Brune Poirson, a Vice-President of the United Nations Environment Assembly and former Secretary of State to the French Minister of Ecological Transition and Solidarity of Emmanuel Macron, came to bring her expertise in a conversation with the Bridge Tank.
She highlighted the importance of dynamics such as the 2015 Paris Agreement, the Chinese government’s commitment to become carbon neutral by 2060, as well as the European Commission’s Green Deal and the Belt and Road Initiative. She argued that these initiatives would help develop global governance that include more trade with and between developing countries.
China: a natural ally for Europe for climate
She supported the importance of engaging with China and said that she “never misses an opportunity to engage in dialogue and mutual understanding with China.” She stressed the importance of respecting the Paris Agreement. She also referred to the withdrawal of the United States from the Paris Agreement, a delicate situation for France and Europe, which had to adapt and find other allies. China met the requirements of the emergency and “proved to be a natural ally on these issues. “Brune Poirson drew attention to the “very strong symbolic act” of China’s commitment, which does not have the same way of building and implementing public policies as the EU.
Moreover, these strong trends were accentuated during the COVID-19 pandemic and highlighted US protectionism. This has allowed Europe to accelerate its vision, on environment being a tool of power and might for the European Union. In particular with the Green Deal, which was then transformed into a recovery plan. The Green Deal responds to a vision of the world including trade with other areas, clear territorial missions existing on both sides, and it responds to a common vision of the EU and China. The European Commission’s Green Deal is financed by the recovery plans (with the support of the EIB), while China uses the Belt & Road Initiative, financed by government-to-government loans, export banks (China Development Bank), or multilateral banks (AIIB).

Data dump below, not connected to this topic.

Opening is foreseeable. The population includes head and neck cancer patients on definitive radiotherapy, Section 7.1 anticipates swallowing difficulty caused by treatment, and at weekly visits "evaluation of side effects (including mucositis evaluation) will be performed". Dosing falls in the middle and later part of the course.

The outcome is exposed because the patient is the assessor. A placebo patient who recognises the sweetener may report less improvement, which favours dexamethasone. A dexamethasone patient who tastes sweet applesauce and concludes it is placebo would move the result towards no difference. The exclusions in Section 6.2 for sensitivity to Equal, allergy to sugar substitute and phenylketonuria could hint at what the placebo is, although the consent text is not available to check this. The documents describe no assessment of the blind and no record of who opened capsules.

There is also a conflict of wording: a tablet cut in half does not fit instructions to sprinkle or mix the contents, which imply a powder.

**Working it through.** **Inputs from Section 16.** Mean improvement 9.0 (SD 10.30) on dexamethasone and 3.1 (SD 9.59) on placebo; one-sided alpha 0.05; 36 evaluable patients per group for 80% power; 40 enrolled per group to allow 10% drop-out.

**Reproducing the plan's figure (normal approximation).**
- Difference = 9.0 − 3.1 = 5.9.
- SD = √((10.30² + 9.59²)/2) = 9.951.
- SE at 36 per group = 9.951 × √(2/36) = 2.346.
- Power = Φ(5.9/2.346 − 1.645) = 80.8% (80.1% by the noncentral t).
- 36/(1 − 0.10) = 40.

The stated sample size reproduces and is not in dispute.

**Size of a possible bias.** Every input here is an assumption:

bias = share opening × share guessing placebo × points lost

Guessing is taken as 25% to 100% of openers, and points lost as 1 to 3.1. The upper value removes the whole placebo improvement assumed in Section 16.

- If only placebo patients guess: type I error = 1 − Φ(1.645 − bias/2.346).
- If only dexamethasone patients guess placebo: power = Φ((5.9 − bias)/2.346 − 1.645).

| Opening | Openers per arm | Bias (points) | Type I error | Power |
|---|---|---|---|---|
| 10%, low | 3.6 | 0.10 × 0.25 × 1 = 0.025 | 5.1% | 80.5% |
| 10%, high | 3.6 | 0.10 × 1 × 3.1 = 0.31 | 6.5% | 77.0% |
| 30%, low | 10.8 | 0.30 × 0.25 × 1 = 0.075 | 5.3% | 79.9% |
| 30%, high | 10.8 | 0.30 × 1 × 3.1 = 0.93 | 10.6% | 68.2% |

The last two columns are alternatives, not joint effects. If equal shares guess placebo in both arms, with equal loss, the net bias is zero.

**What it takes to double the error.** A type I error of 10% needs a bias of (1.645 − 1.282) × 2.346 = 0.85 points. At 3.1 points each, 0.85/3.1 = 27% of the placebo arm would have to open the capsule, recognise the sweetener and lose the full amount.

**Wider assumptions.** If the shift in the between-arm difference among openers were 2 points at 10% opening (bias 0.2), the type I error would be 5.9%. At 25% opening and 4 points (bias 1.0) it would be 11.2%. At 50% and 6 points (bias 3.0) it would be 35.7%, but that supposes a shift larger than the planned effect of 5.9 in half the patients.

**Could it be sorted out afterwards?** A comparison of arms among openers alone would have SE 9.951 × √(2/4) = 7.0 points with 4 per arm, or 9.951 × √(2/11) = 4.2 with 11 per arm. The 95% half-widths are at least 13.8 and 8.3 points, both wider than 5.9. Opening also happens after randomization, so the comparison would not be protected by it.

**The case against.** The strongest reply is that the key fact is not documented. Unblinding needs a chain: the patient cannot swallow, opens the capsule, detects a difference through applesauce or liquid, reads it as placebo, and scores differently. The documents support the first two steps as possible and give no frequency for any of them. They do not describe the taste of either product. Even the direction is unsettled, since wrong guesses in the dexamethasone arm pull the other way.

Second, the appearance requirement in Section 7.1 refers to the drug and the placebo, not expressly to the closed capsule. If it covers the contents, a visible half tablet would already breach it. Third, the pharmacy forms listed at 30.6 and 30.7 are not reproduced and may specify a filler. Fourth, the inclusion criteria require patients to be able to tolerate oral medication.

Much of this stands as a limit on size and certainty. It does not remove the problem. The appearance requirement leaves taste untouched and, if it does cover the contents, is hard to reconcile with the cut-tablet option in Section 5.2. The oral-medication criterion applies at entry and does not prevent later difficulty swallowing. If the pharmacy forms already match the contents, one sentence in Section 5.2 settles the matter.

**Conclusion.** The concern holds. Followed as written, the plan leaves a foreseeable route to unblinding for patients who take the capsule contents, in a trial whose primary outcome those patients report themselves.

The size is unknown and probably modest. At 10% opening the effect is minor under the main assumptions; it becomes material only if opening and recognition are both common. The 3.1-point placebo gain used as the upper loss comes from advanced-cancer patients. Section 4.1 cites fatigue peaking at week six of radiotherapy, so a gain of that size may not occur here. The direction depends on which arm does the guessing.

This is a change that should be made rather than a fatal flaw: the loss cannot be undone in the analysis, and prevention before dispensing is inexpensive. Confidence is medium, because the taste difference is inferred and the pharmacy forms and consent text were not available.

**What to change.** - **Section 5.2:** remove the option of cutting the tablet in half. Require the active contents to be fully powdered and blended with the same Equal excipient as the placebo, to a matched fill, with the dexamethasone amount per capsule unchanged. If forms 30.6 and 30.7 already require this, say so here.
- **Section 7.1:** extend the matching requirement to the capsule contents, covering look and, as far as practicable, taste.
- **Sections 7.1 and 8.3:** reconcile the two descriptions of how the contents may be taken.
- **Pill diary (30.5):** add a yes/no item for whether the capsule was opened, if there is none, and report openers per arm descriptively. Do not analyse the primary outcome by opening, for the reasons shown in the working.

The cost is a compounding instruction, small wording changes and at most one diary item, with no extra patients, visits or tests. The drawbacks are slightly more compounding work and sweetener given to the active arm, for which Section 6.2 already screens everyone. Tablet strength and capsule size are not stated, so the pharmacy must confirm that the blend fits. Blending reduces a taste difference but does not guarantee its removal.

The European Heads of State will have to respond to these ambition tests at the next European Council and will then have to prove their commitment by raising the CO2 reduction targets. The People’s Republic of China, organizer of the COP15-Biodiversity, will have to show its capacity to engage third parties in international cooperation (in particular ASEAN on forestry issues).
A strategic panorama that hides massive and common challenges of energy transition
Also present at the Forum were the following personalities: Ding Yifan, researcher at the Institute of Global Development of the Development Research Centre of the State Council of the People’s Republic of China, and Thomas Melonio, Executive Director of Innovation, Research and Knowledge at the French Development Agency. They spoke in the session “Restart, energy and ecological transitions in China and Europe”, moderated by Raphaël Schoentgen, former CTO and member of the executive committee of ENGIE and former president of Hydrogen Europe.
In addition to Brune Poirson’s remarks, Ding Yifan argued that decarbonisation of Chinese energy production was a key element in reducing greenhouse gas emissions, but that it also required the transformation of the economy in several Chinese regions. Significant Chinese investment is being made to encourage the transition to hydrogen, and this is an area where cooperation between the EU and China could be beneficial to both sides. Thomas Melonio argued that it was crucial that Africa be included in the new cooperation agreements, especially as the Chinese and European development banks have the same objectives regarding Africa.
Brune Poirson, Ding Yigan and Thomas Melonio spoke at the Forum on China-Europe Relations and the Impact of the COVID-19 Pandemic. This forum took place at the Palais Brongniart on 15 October 2020.